Today Jerome is a tourist destination, with many abandoned and refurbished buildings from its boom town days. The National Historic Landmark designation has assured architectural preservation in this town, a mile high on the side of Mingus Mountain.
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There are numerous bed and breakfasts in Jerome and two hotels, The Connor Hotel and The Grand Hotel. Restaurants range from hamburgers to fine dining. The two local bars, one of them Arizona’s oldest family owned bar, both regularly have live music on weekends.
Jerome is known as an art destination, with more than 30 galleries and working studios. First Saturday Art Walk began in 2006, and has become a popular monthly event. The Old Jerome High School is home to many artists and their open studios. Artists and craftspeople display their work in an open-air art park in nice weather.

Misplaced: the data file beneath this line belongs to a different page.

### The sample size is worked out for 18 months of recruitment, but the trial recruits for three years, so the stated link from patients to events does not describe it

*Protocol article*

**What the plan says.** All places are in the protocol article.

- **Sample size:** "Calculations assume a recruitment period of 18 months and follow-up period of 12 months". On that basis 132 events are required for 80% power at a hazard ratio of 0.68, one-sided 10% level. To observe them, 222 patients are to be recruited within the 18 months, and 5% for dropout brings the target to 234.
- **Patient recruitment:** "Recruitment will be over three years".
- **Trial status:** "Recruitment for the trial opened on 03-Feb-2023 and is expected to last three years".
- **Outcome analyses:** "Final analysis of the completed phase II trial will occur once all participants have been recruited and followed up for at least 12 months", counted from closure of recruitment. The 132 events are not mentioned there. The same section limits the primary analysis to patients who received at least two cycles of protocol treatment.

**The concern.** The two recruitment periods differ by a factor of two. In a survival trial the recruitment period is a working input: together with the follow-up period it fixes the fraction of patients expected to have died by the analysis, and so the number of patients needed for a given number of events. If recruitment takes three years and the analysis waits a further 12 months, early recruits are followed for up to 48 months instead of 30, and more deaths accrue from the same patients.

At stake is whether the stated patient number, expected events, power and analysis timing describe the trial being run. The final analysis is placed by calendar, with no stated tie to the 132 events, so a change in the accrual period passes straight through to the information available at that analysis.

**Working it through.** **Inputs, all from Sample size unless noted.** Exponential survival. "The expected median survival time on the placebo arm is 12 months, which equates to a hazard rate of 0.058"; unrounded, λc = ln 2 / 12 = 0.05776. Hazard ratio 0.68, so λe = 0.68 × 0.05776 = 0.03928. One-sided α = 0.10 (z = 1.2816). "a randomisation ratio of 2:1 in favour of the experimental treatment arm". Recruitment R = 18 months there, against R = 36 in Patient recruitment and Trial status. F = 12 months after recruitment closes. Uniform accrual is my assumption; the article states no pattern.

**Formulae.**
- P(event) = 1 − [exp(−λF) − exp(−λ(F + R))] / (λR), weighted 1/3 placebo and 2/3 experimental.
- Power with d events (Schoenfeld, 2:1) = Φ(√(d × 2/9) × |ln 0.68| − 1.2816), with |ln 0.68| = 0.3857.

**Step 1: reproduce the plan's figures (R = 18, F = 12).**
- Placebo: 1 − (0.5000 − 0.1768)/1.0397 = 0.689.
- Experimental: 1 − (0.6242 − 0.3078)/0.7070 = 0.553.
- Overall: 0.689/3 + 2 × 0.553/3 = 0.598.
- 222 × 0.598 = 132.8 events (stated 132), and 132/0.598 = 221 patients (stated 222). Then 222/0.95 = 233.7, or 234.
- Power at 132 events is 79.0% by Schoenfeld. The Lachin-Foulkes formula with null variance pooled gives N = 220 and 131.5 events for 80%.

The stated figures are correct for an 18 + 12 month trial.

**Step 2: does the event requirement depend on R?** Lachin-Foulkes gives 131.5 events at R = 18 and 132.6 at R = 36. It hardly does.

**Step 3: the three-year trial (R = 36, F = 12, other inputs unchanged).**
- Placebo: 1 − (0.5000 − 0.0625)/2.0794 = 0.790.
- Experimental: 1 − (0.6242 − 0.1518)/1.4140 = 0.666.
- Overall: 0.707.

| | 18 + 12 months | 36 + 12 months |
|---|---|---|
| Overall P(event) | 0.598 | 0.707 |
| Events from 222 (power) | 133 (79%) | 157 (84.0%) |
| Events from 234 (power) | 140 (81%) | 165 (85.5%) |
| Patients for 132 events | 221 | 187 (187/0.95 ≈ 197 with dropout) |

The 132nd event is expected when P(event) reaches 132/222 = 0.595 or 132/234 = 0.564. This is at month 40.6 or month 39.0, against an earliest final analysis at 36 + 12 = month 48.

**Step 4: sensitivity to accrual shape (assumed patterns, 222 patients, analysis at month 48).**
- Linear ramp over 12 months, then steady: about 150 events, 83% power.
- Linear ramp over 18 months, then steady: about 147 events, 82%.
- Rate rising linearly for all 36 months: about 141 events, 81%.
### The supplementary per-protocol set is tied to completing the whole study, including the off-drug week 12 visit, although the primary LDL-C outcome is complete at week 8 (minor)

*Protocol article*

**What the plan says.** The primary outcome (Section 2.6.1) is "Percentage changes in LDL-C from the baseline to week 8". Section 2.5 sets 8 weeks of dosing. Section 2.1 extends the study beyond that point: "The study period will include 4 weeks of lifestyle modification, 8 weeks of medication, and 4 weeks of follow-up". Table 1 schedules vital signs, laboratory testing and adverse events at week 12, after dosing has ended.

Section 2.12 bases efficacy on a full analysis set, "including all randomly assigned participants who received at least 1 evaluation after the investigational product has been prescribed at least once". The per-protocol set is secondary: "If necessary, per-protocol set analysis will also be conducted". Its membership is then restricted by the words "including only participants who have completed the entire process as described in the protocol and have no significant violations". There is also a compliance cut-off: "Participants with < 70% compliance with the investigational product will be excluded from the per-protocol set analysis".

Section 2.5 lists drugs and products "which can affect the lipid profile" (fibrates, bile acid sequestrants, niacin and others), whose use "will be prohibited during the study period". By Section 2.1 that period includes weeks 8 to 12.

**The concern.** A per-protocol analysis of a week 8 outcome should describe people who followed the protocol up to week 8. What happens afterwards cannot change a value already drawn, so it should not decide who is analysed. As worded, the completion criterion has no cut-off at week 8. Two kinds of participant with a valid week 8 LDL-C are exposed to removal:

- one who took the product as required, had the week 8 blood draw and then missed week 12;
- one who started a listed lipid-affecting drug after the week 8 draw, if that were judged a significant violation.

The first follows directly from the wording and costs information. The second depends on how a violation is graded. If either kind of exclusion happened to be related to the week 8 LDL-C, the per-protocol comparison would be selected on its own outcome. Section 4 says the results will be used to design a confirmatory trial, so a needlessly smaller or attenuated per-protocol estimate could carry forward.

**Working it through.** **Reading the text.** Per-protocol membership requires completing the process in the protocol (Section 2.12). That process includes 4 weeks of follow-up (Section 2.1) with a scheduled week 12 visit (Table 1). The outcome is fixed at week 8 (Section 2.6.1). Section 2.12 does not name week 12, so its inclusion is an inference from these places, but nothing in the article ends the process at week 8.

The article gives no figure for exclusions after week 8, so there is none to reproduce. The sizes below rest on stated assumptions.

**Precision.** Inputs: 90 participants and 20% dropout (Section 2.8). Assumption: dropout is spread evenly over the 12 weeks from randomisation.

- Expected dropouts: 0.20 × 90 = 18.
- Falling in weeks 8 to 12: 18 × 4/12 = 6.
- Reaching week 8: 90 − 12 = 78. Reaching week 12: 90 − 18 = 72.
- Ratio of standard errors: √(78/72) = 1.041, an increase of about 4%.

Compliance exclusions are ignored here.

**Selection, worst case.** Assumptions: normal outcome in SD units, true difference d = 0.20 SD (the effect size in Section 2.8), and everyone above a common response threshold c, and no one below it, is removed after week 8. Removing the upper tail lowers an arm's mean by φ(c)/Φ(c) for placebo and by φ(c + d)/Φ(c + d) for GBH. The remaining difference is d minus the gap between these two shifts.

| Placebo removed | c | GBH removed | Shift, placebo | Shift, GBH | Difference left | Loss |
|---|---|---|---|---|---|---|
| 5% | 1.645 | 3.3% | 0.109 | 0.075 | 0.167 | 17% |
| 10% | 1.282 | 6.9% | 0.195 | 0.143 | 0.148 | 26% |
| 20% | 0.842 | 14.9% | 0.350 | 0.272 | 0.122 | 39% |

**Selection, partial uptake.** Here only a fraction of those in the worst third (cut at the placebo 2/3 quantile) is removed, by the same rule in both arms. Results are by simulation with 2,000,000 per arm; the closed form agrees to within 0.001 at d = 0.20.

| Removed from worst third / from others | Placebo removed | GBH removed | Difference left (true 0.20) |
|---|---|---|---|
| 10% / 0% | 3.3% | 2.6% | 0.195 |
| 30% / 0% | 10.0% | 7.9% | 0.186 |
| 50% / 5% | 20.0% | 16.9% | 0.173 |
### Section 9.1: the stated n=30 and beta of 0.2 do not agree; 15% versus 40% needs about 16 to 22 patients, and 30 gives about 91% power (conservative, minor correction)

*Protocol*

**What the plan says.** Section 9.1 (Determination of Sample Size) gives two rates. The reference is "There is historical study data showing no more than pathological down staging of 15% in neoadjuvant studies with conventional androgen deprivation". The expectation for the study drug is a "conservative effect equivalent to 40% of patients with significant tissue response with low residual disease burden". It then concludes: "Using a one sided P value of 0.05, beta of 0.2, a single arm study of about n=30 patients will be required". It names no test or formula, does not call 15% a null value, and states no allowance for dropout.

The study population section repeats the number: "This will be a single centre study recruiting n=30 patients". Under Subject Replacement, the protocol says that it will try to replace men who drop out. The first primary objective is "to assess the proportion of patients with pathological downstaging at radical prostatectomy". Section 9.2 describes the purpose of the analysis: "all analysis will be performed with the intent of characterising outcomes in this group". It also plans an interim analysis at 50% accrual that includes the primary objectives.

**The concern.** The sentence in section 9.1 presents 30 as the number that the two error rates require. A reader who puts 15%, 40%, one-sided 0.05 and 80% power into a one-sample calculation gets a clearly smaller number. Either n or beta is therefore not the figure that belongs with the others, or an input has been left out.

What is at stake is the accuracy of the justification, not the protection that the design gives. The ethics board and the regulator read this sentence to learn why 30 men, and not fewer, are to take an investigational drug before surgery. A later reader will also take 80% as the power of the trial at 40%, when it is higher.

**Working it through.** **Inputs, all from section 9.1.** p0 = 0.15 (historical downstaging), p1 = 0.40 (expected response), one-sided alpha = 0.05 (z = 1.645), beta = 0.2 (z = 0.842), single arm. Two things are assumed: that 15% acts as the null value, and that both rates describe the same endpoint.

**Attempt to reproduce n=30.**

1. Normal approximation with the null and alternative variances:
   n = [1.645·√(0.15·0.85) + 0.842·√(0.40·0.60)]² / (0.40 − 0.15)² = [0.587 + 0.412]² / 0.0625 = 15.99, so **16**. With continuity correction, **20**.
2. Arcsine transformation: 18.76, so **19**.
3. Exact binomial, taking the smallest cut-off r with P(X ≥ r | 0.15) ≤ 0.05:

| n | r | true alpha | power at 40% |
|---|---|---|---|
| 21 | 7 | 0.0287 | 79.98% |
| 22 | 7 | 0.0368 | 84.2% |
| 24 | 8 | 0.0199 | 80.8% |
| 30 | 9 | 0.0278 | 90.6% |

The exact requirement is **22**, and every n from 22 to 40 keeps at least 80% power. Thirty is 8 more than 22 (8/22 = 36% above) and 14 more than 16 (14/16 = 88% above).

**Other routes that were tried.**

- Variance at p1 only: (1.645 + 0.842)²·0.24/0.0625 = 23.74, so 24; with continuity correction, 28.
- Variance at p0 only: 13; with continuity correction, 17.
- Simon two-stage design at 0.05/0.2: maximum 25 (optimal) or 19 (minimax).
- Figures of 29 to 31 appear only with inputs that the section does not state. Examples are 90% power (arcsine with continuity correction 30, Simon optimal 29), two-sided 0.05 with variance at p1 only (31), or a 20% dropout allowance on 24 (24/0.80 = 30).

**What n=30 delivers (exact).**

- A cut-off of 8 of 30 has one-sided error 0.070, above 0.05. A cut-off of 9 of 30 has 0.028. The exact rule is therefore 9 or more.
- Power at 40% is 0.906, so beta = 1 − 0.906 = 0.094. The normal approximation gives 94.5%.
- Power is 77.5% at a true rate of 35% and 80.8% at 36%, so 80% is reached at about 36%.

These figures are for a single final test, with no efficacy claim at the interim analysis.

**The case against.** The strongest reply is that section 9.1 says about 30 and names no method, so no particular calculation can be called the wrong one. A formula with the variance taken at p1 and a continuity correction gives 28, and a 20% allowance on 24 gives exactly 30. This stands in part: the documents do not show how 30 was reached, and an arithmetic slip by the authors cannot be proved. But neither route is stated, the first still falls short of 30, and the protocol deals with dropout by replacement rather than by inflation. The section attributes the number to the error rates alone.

The presence of silver and copper has been known in the area around what is now Jerome since the Spanish colonial era when Arizona was part of New Spain.
A mining town named Jerome was established on the side of Cleopatra Hill in 1883. It was named for Eugene Murray Jerome, a New York investor who owned the mineral rights and financed mining there. Jerome was incorporated as a town on March 8, 1899. The town housed the workers from the adjacent United Verde Mine, which was to produce over 1 billion dollars in copper, gold and silver over the next 70 years.
Jerome became a notorious “wild west” town, a hotbed of prostitution, gambling, and vice. On 5 February 1903, the New York Sun proclaimed Jerome to be “the wickedest town in the West”.